A 47-year-old woman was referred to clinic for persistent abdominal pain.
The patient had a long history of very heavy alcohol abuse, complicated by pancreatitis. She had gone to a hospital 14 months ago because of epigastric pain, back pain, and jaundice. A computed tomography (CT) scan showed distal common bile duct obstruction and a mass in the head of the pancreas. An endoscopic retrograde cholangiopancreatography (ERCP) demonstrated a distal common duct stricture, but brushings and biopsies were negative for malignancy. The pancreatic duct could not be cannulated. A plastic common bile duct stent was placed. A CT aspiration biopsy of the mass showed only chronic inflammation. She was referred to our hospital for surgery.
The outside imaging studies and pathology results were reviewed and the surgeons requested only an endoscopic ultrasound (EUS) prior to operating. The EUS showed a dilated pancreatic duct, the biliary stent, gallbladder sludge (Figure 1), and multiple hypodense lesions in the head of the pancreas (Figure 2). There were other findings suggestive of chronic pancreatitis. Aspiration biopsy was nondiagnostic.
Surgery was performed. The operative impression was cancer of the head of the pancreas with invasion of the portal vein and peritoneal metastases. Frozen sections were read as compatible with cancer. No resection was performed. Permanent sections of the operative biopsies were read as negative for malignancy. Since this time, the patient has had progressively severe abdominal and back pain. Eight months ago, repeat CT scan of the abdomen was performed and showed a dilated pancreatic duct, the plastic stent, and no definite mass (Figure 3). Five months ago she developed jaundice. The occluded plastic biliary stent was removed at ERCP. A long common bile duct stricture was demonstrated (Figure 4). Brushings of the stricture were nondiagnostic; the pancreatic duct could not be cannulated. An expandable metal stent was placed across the biliary stricture (Figure 5). Although the patient has had epigastric pain since her initial presentation, it had become severe -- the pain is constant, boring, and radiating to the back. She has no nausea or vomiting but has a very poor appetite because of pain. She has lost 30 pounds since her illness began, and most of this weight was lost in the last 3 months. She does not like to take narcotic analgesics because of dysphoric side effects. The patient indicates that her life would be very livable if she just "did not have the pain."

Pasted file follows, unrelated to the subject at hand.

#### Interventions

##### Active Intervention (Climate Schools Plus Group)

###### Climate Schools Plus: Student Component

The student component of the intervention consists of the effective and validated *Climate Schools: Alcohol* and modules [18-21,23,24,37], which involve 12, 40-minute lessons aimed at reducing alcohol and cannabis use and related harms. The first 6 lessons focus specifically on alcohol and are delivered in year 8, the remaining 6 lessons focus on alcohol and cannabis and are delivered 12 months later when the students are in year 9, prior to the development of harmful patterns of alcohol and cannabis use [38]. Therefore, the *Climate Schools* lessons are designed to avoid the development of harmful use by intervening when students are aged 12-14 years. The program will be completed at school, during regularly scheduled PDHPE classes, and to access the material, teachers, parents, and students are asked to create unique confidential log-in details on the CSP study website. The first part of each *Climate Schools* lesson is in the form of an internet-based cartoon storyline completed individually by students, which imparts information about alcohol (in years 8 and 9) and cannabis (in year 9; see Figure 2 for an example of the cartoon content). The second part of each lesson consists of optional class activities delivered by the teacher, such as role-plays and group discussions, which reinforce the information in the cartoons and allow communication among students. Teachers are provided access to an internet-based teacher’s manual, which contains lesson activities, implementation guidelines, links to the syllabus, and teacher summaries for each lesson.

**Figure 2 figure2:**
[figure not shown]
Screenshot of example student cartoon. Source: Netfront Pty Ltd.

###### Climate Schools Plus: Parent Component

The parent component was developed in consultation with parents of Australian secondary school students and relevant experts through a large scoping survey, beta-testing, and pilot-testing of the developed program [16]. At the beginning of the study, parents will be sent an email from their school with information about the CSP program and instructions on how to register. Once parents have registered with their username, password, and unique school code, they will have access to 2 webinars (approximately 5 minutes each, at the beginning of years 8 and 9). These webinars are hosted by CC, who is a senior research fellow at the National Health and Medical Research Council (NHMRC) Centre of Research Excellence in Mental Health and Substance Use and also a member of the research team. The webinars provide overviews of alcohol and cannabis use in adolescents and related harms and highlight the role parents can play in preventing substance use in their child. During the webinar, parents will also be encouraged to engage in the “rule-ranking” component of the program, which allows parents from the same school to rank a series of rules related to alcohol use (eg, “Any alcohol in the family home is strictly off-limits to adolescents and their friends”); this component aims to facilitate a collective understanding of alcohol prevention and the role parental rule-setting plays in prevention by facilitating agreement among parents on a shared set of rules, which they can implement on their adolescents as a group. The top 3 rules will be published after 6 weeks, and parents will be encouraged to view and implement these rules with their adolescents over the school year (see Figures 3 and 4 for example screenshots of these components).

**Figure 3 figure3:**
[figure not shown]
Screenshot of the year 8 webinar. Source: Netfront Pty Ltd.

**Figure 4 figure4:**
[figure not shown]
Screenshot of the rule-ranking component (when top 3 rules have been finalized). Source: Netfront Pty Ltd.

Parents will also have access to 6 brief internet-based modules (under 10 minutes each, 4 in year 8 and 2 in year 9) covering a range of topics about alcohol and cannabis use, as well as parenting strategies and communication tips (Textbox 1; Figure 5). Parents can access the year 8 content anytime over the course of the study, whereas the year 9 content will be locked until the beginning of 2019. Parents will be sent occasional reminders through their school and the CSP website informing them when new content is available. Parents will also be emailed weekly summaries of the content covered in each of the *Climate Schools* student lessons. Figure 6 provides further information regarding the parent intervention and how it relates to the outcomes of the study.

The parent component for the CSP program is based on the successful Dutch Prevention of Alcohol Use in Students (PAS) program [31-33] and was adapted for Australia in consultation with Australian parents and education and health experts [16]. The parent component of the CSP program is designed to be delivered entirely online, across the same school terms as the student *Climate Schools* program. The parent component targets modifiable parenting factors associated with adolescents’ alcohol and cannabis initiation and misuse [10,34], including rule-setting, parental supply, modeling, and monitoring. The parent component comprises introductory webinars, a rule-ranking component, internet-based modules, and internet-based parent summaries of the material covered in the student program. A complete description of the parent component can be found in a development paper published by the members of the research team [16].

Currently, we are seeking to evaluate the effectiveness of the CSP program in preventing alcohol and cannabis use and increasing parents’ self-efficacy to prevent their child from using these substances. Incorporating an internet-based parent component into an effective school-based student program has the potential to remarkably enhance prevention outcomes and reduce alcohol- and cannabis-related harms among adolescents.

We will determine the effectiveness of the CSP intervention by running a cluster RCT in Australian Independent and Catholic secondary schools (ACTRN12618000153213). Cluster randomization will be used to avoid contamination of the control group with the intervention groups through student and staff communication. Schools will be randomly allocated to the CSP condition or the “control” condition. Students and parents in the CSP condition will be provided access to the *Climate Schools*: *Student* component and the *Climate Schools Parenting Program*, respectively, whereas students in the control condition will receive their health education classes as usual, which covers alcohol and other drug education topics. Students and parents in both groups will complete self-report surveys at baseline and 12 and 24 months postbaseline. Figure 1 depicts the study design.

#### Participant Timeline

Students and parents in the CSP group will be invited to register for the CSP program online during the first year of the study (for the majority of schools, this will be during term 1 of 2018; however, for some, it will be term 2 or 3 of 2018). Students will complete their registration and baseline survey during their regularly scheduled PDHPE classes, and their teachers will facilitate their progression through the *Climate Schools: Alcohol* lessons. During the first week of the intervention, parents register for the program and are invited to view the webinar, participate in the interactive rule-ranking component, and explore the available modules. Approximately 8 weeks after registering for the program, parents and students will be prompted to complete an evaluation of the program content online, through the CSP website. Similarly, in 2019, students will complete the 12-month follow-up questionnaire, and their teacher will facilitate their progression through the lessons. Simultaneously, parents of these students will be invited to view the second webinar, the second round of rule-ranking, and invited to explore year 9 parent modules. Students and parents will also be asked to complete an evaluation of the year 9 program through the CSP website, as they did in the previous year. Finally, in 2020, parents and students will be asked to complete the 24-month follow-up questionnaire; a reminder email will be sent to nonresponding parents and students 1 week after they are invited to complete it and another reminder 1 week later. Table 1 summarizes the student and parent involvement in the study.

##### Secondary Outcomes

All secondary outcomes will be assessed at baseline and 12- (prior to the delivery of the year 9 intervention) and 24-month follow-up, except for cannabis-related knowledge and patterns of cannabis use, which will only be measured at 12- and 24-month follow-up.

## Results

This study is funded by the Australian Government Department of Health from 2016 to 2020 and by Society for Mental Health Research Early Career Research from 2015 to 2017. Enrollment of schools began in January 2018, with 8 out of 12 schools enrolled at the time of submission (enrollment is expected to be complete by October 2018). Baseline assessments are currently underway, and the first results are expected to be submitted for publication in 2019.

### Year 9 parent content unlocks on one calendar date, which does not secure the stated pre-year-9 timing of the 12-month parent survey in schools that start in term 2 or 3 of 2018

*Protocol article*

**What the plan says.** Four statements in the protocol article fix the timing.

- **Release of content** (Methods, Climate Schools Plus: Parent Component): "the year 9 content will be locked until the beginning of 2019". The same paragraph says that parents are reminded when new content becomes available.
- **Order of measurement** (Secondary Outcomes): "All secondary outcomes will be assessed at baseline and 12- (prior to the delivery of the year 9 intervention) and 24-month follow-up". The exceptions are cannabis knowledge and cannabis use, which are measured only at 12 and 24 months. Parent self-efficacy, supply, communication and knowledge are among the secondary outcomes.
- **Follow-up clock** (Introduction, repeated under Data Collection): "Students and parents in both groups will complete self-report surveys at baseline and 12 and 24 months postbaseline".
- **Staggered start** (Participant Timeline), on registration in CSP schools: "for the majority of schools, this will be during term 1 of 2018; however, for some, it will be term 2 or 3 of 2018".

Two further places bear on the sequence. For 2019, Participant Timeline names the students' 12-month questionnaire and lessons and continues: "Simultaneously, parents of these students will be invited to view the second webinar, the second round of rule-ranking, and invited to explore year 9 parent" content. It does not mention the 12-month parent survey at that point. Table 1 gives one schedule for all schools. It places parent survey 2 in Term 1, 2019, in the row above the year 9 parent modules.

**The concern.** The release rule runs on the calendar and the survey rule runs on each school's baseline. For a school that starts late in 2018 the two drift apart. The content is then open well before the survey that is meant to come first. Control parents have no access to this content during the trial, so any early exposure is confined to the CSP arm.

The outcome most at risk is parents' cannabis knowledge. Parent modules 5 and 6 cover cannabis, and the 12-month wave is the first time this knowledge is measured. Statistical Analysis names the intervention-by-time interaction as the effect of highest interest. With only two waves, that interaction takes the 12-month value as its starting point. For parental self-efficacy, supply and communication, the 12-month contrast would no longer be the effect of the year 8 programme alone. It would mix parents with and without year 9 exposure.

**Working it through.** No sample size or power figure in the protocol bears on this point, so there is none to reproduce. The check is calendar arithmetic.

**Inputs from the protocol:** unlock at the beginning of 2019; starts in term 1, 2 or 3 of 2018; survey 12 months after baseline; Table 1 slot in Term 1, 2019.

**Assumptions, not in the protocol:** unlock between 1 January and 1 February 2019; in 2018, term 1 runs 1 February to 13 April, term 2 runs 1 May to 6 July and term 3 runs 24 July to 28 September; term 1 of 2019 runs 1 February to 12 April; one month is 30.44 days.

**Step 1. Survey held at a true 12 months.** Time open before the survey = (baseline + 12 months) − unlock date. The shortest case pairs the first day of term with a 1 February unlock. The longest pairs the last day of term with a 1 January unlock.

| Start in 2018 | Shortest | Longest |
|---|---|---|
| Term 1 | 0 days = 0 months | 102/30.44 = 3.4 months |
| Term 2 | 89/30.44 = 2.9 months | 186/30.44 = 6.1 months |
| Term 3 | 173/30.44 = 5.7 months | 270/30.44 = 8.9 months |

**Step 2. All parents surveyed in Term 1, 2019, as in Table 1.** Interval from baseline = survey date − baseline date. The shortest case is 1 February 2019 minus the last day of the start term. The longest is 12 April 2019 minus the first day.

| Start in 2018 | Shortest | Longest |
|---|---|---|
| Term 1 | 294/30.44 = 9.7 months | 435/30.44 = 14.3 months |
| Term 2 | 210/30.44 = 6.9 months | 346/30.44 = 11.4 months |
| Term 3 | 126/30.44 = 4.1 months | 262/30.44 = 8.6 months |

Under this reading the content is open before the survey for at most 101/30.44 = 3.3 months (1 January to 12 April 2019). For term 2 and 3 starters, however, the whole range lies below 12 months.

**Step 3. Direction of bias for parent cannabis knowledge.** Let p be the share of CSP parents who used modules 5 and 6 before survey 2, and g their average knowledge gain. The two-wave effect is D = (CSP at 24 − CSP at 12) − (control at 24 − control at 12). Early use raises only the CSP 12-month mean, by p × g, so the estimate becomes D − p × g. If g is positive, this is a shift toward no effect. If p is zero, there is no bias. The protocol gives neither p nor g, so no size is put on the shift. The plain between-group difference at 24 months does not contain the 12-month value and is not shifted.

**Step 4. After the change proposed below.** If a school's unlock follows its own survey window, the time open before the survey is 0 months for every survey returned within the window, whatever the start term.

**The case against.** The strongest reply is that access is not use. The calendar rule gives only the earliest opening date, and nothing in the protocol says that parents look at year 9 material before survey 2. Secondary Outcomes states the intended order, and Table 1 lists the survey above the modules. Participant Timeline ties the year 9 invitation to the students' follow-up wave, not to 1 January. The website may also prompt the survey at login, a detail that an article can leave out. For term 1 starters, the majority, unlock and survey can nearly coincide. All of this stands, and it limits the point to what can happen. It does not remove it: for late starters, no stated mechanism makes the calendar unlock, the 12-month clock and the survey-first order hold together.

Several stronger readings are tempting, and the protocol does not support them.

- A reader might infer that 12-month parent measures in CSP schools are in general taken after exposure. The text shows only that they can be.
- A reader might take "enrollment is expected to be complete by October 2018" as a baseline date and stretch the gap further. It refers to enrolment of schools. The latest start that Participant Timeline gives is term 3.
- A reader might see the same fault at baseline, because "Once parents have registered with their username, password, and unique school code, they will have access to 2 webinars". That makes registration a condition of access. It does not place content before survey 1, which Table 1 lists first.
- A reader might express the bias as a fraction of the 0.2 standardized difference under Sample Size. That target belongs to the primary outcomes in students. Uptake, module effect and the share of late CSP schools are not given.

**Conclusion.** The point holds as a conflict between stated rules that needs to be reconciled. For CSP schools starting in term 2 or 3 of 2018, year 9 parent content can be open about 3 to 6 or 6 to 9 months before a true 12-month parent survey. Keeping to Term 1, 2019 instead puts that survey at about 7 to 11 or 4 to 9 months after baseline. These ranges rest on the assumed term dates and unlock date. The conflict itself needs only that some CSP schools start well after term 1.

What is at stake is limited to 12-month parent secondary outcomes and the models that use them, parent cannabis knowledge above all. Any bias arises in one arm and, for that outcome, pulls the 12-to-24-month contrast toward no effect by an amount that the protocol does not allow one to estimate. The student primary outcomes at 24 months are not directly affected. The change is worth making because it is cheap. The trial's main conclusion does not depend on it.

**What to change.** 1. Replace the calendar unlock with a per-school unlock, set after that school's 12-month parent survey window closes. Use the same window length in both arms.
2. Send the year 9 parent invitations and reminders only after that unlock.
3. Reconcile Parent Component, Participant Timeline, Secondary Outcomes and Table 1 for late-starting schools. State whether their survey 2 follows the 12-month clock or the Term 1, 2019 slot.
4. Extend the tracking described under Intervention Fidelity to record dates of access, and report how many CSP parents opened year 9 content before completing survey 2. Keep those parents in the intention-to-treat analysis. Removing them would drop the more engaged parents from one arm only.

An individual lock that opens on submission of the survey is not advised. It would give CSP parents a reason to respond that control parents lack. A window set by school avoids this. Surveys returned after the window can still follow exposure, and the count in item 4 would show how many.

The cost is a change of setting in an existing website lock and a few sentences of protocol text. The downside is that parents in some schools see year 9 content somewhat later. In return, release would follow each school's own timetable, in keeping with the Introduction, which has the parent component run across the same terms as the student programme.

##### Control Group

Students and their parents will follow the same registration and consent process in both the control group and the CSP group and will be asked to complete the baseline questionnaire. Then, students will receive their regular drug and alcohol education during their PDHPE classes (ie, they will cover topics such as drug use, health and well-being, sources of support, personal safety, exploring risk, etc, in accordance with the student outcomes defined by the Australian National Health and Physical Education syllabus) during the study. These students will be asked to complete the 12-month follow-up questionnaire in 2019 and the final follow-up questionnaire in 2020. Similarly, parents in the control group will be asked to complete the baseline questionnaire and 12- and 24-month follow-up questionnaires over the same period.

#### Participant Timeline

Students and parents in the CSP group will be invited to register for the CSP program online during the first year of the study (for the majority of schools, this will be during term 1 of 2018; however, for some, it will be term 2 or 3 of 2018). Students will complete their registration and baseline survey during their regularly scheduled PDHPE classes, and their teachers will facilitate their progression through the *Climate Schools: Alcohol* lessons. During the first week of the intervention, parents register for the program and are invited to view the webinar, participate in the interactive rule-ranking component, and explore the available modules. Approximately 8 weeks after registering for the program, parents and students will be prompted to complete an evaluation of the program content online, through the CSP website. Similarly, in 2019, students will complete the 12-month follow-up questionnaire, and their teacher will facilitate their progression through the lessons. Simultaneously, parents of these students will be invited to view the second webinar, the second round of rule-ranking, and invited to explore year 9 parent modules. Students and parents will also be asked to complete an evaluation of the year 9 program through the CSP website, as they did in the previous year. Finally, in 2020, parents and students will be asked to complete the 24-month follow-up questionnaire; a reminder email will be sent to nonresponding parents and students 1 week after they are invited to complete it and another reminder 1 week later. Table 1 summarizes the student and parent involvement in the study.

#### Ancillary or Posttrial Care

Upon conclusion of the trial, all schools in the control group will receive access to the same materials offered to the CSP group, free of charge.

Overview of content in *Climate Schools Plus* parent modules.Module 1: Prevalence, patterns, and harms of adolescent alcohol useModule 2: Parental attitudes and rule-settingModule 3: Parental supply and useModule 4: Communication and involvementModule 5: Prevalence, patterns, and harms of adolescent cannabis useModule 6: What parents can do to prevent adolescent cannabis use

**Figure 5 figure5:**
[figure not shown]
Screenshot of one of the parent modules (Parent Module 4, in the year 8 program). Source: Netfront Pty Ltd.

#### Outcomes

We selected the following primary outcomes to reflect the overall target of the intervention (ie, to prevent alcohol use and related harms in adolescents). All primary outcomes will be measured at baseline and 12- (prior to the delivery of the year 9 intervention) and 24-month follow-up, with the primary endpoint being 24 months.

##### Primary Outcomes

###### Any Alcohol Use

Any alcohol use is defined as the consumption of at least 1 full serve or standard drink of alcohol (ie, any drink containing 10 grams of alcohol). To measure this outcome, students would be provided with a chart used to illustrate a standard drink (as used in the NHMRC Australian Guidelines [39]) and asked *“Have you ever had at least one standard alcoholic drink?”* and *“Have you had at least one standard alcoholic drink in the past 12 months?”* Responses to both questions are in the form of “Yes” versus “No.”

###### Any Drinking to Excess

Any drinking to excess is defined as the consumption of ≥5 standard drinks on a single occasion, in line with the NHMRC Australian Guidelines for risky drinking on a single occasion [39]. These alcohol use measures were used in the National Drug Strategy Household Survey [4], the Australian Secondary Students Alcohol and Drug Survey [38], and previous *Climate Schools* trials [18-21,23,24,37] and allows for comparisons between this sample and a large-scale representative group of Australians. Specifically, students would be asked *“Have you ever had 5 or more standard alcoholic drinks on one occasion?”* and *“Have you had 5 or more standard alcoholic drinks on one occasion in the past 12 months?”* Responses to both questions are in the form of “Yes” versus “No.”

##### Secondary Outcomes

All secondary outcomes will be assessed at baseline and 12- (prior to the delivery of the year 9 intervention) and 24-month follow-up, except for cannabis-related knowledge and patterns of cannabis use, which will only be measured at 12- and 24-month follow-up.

She takes propoxyphene, acetaminophen, and pancreatic enzymes. She does not drink alcohol. Her brother died of lung cancer at age 42.
Physical examination showed a thin woman with normal vital signs. She had mild pallor but no lymphadenopathy or jaundice. The heart and lungs were normal. The abdominal exam was normal except for mild epigastric tenderness without a mass or organomegaly.
Routine laboratory studies were all normal except for a hemoglobin level of 11 g/dL. Liver chemistries were normal, and the CA 19-9 value was below the limits of the assay.
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Cite this: Chronic Pancreatic Pain - Medscape - Jan 24, 2005.